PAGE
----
Honestly, had this article been sent to me a week ago, I would have passed it off as an April Fool's joke, so ludicrous is the idea that one manufacturer would cite this as the reason. There are plenty of reasons to look at banning the suit, but this surely cannot be one of them! Imagine if in Formula 1, the Renault team tried to have Ferrari's new engines banned because theirs was not "powerful enough"!

The point is, Arena themselves recently launched their own suit, the Powerskin R-Evolution, and it would seem that the "battle lines" had clearly been drawn. Speedo went to NASA to test fabrics, and New Zealand to test the suit. Arena, for their part, hired the same scientist who had worked on the America's Cup boat Alinghi. There are clearly no "rules" in this particular war - do what it takes to improve the costume, so to now reportedly seek a ban because you lost the battle smacks of anything but competition.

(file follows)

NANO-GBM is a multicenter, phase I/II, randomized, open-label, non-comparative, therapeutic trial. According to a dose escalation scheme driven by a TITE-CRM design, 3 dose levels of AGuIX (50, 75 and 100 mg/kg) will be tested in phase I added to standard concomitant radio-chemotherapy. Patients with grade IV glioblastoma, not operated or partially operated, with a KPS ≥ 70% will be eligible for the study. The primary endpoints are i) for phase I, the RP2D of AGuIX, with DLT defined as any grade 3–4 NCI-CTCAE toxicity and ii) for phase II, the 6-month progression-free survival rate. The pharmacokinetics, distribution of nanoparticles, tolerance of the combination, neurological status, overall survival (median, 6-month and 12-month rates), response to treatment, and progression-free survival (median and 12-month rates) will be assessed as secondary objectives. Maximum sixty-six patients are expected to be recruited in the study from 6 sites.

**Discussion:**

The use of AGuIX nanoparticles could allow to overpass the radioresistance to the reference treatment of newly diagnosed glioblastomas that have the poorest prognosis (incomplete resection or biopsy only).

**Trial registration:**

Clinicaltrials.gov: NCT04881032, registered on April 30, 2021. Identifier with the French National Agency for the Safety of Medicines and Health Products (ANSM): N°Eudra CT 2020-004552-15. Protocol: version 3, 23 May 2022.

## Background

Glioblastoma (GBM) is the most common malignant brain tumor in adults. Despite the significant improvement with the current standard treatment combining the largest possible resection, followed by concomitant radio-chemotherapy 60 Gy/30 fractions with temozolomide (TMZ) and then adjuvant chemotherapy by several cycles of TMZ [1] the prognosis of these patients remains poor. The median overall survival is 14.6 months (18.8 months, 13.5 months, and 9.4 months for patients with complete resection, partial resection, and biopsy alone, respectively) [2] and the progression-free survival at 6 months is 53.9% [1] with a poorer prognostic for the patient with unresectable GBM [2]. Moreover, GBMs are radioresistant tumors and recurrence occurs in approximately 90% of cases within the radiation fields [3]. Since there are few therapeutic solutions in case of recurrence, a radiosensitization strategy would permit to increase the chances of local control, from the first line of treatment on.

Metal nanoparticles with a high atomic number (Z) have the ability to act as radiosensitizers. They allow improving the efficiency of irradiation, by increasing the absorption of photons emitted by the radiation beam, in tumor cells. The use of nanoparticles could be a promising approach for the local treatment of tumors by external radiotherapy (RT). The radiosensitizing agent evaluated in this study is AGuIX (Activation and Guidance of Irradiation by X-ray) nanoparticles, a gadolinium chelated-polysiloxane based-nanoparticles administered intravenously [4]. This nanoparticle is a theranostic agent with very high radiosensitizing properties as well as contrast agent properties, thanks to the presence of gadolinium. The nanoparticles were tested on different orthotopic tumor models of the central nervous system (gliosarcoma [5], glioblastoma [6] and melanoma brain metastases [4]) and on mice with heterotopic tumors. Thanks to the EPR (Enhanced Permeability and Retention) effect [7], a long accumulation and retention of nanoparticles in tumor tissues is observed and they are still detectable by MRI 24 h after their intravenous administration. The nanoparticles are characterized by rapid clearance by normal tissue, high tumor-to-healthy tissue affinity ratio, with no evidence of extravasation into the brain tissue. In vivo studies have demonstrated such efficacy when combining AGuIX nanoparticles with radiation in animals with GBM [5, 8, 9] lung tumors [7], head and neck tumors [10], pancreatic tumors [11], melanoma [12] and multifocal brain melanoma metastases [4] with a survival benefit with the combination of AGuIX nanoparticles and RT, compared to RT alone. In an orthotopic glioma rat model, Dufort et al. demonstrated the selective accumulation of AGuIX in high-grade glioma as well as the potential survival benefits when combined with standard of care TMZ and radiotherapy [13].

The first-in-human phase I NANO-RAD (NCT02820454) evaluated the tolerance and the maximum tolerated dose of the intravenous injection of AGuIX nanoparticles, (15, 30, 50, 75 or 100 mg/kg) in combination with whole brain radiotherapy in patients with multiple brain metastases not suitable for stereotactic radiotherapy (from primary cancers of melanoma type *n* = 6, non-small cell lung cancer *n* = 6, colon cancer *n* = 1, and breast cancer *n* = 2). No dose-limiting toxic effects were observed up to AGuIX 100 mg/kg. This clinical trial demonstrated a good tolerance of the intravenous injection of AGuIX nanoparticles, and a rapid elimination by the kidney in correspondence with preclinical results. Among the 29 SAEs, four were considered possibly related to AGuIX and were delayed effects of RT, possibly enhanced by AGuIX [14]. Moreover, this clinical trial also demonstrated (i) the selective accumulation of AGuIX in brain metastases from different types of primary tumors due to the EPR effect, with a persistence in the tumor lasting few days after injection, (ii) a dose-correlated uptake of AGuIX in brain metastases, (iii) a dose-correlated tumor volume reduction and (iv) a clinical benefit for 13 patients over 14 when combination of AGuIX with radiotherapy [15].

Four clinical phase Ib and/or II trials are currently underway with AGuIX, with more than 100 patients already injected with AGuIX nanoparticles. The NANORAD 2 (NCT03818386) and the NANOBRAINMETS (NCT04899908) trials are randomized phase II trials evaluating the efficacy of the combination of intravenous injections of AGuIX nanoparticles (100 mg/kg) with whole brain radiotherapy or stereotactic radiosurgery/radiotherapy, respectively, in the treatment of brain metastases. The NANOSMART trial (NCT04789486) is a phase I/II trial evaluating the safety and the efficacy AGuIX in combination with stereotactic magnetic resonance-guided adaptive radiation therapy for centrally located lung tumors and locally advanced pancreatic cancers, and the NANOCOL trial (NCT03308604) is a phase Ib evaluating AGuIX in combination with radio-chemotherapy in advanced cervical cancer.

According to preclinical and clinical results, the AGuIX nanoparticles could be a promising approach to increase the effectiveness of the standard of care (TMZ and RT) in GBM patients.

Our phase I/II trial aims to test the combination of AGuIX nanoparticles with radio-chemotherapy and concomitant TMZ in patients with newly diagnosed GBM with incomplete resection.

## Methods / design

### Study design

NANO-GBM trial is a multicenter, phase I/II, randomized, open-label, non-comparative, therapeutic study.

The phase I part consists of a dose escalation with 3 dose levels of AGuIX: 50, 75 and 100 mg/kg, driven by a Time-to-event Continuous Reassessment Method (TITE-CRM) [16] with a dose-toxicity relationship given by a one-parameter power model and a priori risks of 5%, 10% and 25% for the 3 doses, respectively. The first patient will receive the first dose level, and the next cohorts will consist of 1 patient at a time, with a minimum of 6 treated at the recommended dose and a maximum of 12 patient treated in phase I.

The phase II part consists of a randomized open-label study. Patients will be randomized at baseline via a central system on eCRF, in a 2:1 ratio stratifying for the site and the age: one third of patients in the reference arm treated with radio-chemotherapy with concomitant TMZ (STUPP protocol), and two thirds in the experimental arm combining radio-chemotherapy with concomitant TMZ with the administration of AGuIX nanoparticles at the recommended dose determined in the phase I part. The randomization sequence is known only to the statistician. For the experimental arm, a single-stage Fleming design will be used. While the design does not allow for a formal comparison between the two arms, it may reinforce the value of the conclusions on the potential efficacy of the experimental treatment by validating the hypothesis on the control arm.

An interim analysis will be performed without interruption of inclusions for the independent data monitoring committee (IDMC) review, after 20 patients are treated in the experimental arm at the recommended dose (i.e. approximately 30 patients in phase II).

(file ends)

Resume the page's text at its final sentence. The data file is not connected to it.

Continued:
We'll see where it goes - this may well be a rumour that has caught on and spread - it was in an Australian paper, and Australia are sponsored by ---- you guessed it, Speedo. So if anyone is threatened by impending bans, it's them. So it may be a false report, born of paranoia. But what is interesting to me to see is how this issue seems to be polarizing the swimming community. We wrote in one of our posts on this topic that the technology in swimsuits threatened to create a situation with the "haves" and the "have-nots". Whether or not this story is true, it certainly suggests that this may happen! At the very least, we have a situation of "us" vs. "them", and all over swimsuits! It will be fascinating to see how FINA rule at the upcoming meetings at the World Champs in Manchester.